Letters to the Editor  |   March 2005
Faith versus Evidence: The Real Question in Osteopathic Medicine?
Article Information
Emergency Medicine / Evidence-Based Medicine / Gastroenterology / Medical Education / Neuromusculoskeletal Disorders / Ophthalmology and Otolaryngology / Osteopathic Manipulative Treatment / Pain Management/Palliative Care / Pediatrics / Professional Issues / Being a DO / Graduate Medical Education / Curriculum / Low Back Pain / Osteopathic Cranial Manipulative Medicine / OMT in the Laboratory
Letters to the Editor   |   March 2005
Faith versus Evidence: The Real Question in Osteopathic Medicine?
The Journal of the American Osteopathic Association, March 2005, Vol. 105, 126-128. doi:10.7556/jaoa.2005.105.3.126
The Journal of the American Osteopathic Association, March 2005, Vol. 105, 126-128. doi:10.7556/jaoa.2005.105.3.126
To the Editor:  
We were saddened to read a recent letter to the editor by Dr Bledsoe (“The Elephant in the Room: Does OMT Have Proved Benefit? J Am Osteopath Assoc. 2004;104[10]:405). The sadness we felt came not so much from the writer's cogently expressed anger, but from an awareness that many osteopathic physicians arrived at their first day of osteopathic medical school at least agnostic in their attitudes toward osteopathic philosophy—and later graduated feeling betrayed and angry. 
Having passed our twelfth and twenty-eighth years in practice, respectively, we find it increasingly difficult to blame earlier generations of DOs for the failure of the colleges of osteopathic medicine (COMs) to convert their students more successfully to osteopathic principles and practice (OPP). If such “conversions” were easy, they would not be so deeply felt as we have experienced them. 
At the core of the debate is one question: Is osteopathy simply a meta-physical paradigm requiring faith, or is it a scientific paradigm supported by evidence? 
A cursory examination of the literature yields successive generations of osteopathic physicians and researchers providing scientifically validated evidence of the effectiveness of OPP—all of which were appropriate and suitable to their time. 
In the early decades of the 20th century, Louisa Burns, DO, DScO, published extensively.14 The scientific papers of Irvin M. Korr, PhD, spanned three decades.5 In the 2004 Scott Memorial Lecture, Dennis J. Dowling, DO, summarized the scientific papers of the last 20 years that have each met the evolving requirements of evidence-based medicine.6 In the November 2004 Supplement to JAOA, another article by John C. Licciardone, DO—the same author who prompted Dr Bledsoe's October letter—presents further pertinent references (“The Unique Role of Osteopathic Physicians in Treating Patients With Low Back Pain [review].” J Am Osteopath Assoc. 2004;104[11 Suppl 8]:S13-S18).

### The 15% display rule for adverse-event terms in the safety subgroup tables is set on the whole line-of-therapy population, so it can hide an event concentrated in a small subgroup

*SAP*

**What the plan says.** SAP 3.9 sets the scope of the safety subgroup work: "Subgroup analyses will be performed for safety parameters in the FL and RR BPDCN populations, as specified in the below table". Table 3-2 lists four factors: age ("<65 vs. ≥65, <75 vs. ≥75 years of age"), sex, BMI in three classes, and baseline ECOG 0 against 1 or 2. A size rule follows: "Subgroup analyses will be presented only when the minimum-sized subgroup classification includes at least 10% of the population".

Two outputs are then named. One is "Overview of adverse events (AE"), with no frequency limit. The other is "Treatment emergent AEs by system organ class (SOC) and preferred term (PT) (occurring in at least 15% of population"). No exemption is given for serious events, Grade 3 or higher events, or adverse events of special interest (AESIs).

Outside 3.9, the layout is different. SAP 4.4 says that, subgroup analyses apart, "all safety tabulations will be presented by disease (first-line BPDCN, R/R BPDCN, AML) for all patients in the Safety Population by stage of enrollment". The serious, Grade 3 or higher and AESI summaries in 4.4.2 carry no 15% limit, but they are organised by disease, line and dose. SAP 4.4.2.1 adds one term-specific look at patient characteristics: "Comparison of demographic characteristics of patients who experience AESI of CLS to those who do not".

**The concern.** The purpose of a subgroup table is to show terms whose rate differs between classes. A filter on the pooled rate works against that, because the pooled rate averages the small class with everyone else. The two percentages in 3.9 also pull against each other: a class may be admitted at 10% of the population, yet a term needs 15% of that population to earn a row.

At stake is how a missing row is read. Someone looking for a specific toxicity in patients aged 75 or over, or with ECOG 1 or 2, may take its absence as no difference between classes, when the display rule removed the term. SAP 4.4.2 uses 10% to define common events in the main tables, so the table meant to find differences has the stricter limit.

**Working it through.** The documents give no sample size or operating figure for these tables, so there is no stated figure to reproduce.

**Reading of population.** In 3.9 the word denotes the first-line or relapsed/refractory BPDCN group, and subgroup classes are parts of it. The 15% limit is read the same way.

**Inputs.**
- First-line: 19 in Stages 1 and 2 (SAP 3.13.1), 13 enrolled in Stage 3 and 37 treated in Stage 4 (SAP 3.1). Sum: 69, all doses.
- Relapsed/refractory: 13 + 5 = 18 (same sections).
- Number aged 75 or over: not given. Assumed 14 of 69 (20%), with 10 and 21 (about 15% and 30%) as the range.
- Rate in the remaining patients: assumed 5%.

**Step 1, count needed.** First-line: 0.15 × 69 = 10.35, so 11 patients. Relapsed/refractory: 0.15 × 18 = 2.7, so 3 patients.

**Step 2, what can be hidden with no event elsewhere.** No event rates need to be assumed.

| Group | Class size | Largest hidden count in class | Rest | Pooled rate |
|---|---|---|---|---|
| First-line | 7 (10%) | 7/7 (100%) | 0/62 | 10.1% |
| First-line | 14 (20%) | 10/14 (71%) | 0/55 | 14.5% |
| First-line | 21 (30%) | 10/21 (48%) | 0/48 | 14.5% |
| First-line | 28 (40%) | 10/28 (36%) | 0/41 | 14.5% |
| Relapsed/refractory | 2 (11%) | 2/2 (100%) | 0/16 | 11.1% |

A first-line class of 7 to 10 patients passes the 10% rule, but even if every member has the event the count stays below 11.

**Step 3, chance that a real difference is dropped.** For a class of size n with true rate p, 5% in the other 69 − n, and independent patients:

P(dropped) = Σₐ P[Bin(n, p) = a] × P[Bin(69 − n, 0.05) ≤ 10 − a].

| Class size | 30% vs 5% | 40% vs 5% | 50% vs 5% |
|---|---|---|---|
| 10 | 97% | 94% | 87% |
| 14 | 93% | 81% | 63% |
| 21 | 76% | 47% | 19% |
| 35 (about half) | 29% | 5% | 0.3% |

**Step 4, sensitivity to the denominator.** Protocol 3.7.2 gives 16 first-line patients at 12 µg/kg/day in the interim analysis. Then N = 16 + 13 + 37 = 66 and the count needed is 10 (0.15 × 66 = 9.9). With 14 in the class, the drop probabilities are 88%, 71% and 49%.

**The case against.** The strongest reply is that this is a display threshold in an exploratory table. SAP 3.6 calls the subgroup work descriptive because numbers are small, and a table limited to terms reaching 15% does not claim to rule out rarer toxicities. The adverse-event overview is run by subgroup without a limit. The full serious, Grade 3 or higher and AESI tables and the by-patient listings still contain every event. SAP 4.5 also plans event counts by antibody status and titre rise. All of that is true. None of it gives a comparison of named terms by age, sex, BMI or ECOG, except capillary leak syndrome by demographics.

From 1992 to 1996, the Agency for Health Care Policy and Research (now the Agency for Healthcare Research and Quality) issued several well-known clinical practice guidelines using an evidence-based format. In the clinical practice guideline Acute Lower Back Problems in Adults, a preponderance of evidence supported manual treatment for acute low back pain.7 Because of the process the Agency used for selecting evidence, however, their researchers arrived at this conclusion with only one of their 360 sources cited referencing osteopathic medicine8 and only four sources referencing chiropractic treatment modalities. 
During the last decade, as DOs have increasingly disconnected from their heritage of OPP, allopathic groups are offering more manual medicine courses. Michael A. Seffinger, DO; R. Todd Dombroski, DO; and Carl W. Steele, DO, presented a workshop at a national meeting for the American Academy of Family Physicians (see'michael%20seffinger,%20DO%20aafp'). In addition, S. Noone, Executive Director of the American Academy of Osteopathy, indicated that in August 2004, Jerel H. Glassman, DO, MPH, presented a manual medicine workshop at Harvard Medical School in Cambridge, Mass, that was sold out (oral communication, March 2005). Finally, the Association of American Medical Colleges will convene a special panel to write a Medical School Objectives Project special report regarding the importance of musculoskeletal education as part of the predoctoral curriculum at the nation's medical schools (S. Noone, oral communication, March 2005).